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ART264: Modern Art (2021): Citation

A guide for students in Professor Genevieve Hendricks's class, created by Librarian Maryke Barber

   Turabian Style

Turabian Citation Style

Online Guides

Turabian Quick Guide (from Chicago Manual of Style Online)

Turabian Student Tips Sheets (from Chicago Manual of Style Online)

Note on "Citing - How to Cite...": this video demonstrates Turabian citation using endnotes. You may choose to cite your sources using endnotes, or footnotes. Endnotes in a research paper all appear together, on a separate page at the end of your paper. Footnotes appear at the bottom of the page. If you are not sure whether you should use endnotes, or footnotes, ask your professor which they suggest.

Whether you use endnotes or footnotes, you will still create a separate bibliography for all of your sources.


Guide Books in the Library

Look for citation guide books on the "Citation Help" shelves, next to the central stairs on the library's first floor; or ask at the Checkout Desk to borrow one of the copies that is "on reserve."

  MLA Style

  • MLA Formatting and Style (Purdue Online Writing Lab (OWL)
    Note: Purdue OWL is a great guide. However, the feature to "Cite your source automatically..." (citation machine) is an advertisement for an online service NOT recommended by our library.

When To Cite


  • You use or describe specific information you have taken from a source
    (Andrea del Verrocio's pupil Leonardo da Vinci studied in a collaborative environment, sometimes even working with Verrocio himself (Shneiderman, 112).)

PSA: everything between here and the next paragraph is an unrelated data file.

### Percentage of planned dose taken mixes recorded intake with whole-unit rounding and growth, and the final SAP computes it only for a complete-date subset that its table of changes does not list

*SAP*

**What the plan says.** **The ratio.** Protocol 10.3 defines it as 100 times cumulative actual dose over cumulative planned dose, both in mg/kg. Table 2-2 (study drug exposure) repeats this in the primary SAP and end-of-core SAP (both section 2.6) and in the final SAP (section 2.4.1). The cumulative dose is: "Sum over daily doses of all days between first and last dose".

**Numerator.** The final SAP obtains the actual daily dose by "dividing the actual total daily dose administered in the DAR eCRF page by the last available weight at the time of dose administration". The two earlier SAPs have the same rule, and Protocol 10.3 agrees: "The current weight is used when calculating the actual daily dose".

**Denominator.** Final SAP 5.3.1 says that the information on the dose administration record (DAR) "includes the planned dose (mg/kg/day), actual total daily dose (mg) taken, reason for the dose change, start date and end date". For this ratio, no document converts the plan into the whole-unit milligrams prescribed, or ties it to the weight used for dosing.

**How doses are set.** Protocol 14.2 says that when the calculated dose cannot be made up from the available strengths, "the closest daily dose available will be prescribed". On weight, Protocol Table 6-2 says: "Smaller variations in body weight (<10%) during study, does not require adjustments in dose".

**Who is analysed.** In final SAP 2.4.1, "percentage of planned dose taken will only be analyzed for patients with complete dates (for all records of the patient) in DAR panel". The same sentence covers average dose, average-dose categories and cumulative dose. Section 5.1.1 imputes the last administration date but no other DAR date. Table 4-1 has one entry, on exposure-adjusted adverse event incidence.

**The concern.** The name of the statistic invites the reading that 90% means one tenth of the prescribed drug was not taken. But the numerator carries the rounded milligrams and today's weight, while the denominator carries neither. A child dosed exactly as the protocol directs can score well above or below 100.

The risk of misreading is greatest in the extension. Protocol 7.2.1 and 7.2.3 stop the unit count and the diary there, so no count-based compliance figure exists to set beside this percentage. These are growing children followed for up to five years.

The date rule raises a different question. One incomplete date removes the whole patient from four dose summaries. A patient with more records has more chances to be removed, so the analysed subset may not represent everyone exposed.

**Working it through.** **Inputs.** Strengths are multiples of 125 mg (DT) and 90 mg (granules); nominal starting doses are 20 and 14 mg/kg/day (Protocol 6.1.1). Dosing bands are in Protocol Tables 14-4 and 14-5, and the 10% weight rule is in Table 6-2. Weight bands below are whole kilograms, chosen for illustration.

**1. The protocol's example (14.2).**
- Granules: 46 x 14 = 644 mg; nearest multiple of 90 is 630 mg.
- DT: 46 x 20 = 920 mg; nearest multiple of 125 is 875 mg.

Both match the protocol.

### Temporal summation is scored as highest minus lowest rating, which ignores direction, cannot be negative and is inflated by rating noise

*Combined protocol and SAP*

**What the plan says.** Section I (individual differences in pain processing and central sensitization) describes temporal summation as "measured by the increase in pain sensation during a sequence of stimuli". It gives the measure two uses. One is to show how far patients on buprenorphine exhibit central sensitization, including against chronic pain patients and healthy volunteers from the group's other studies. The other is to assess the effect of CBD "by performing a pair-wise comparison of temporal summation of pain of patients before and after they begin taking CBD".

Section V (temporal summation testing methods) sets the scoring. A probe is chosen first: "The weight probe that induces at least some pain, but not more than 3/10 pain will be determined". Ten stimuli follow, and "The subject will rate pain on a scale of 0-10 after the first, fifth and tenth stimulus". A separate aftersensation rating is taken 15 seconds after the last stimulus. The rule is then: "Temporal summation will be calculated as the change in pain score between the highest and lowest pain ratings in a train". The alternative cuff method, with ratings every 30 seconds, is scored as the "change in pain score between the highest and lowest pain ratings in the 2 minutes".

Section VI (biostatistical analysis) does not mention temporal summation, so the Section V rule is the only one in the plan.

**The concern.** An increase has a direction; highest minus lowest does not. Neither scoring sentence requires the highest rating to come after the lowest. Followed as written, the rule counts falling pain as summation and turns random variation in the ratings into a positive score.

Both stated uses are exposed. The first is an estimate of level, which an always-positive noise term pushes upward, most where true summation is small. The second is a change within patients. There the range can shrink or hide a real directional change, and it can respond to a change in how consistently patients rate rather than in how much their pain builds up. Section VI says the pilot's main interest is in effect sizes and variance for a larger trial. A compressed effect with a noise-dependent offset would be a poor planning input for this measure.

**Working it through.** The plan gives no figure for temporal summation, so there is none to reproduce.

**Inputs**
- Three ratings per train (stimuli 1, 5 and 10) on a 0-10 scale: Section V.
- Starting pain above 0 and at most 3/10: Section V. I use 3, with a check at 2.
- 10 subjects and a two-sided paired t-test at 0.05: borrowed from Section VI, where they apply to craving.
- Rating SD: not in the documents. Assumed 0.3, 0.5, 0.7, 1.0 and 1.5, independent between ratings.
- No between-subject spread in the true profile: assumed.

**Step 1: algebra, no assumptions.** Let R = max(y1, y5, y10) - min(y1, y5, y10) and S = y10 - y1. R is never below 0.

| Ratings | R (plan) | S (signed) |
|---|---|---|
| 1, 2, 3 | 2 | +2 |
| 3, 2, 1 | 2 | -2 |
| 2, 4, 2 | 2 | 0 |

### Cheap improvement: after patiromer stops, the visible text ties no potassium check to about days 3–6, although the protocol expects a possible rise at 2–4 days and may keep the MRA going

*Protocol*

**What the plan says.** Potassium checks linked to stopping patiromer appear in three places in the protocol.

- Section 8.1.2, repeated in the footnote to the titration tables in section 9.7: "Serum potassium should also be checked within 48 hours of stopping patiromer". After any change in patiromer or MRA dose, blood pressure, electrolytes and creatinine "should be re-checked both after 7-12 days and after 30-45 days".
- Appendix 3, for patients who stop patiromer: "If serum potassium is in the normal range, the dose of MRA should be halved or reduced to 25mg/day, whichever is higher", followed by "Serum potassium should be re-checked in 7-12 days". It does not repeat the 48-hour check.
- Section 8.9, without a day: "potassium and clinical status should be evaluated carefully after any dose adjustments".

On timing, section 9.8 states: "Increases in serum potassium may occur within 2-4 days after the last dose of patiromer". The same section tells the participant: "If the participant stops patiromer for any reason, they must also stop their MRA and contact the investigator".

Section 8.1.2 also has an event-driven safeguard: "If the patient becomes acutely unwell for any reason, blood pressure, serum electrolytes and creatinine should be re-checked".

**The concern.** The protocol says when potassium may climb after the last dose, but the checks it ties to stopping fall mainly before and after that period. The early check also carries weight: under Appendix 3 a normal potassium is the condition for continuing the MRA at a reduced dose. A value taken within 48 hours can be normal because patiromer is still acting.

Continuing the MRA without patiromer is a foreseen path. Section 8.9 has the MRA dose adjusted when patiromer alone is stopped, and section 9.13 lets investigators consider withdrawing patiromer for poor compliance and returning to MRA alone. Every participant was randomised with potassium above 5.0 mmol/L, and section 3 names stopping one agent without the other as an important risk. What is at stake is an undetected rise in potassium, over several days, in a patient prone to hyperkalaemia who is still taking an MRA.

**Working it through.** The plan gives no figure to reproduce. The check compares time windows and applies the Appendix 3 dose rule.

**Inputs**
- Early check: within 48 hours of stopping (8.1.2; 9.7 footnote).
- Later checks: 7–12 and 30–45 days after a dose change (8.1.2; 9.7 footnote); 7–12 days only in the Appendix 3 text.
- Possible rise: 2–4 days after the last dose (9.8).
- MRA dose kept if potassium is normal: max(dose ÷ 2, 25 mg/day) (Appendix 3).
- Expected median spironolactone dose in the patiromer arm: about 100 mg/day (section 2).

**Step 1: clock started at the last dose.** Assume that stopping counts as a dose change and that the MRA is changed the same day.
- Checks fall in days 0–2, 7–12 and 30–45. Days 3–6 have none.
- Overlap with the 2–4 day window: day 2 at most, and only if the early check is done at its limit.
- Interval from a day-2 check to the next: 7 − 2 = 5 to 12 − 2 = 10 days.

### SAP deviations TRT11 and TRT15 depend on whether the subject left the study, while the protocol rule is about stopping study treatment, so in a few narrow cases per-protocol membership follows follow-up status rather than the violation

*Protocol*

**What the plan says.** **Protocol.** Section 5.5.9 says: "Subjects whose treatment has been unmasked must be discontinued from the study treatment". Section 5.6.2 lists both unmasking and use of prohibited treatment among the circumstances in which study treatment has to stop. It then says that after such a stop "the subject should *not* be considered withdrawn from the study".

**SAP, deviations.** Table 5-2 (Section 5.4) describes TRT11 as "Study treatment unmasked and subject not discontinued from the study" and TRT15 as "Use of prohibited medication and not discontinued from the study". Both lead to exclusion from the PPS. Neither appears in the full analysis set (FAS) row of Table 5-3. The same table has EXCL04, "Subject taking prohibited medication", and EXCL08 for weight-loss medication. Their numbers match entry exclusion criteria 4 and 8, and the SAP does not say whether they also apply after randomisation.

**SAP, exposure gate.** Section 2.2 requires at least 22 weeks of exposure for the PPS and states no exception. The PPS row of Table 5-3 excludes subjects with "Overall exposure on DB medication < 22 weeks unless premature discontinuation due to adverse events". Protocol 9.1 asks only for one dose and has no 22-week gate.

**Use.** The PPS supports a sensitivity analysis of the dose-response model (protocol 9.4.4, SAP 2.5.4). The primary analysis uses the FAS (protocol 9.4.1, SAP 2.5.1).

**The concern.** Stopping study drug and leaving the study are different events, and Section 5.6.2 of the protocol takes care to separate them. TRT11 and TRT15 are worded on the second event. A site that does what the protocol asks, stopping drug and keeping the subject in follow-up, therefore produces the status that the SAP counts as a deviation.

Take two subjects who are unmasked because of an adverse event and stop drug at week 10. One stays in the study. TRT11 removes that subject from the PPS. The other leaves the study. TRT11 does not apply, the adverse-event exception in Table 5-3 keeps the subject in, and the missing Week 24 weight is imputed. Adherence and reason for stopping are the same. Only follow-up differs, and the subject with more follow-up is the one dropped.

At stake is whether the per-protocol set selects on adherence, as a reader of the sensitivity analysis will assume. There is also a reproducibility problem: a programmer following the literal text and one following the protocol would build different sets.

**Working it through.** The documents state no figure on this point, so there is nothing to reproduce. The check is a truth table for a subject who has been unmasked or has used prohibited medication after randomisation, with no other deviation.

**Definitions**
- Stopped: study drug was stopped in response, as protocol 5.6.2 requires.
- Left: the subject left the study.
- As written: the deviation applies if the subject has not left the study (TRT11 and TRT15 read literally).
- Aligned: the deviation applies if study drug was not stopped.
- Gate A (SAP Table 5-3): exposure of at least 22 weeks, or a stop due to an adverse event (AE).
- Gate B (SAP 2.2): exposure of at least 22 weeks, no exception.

• You refer to a theory or idea from a source
    (Shneiderman believes that collaborative learning increases positive outcomes(224).

  • You  include any image (picture, table, graph) from a source.


  • The information you use is common knowledge
    (There are two main types of elephants, Asian and African).

  • The information you use can be easily found and verified by most people
    (Abraham Lincoln was 56 years old when he was assassinated) 


  • Books, journals, magazines, newspapers, diaries, letters: anything printed.
  • Websites, blogs, online journals, emails, videos: anything online.
  • TV, plays, lectures (including your professors' lectures), speeches, songs.


  • When you're quoting something directly.
  • When you're paraphrasing, summarizing, or adapting text.
  • When you're using an interpretation or explanation that isn't your own idea.

If you are uncertain about whether to cite information or not, ask your professor.

Cite it Or....(Fun Video)

Great video from the University of Bergen in Norway (bonus: subtitles!)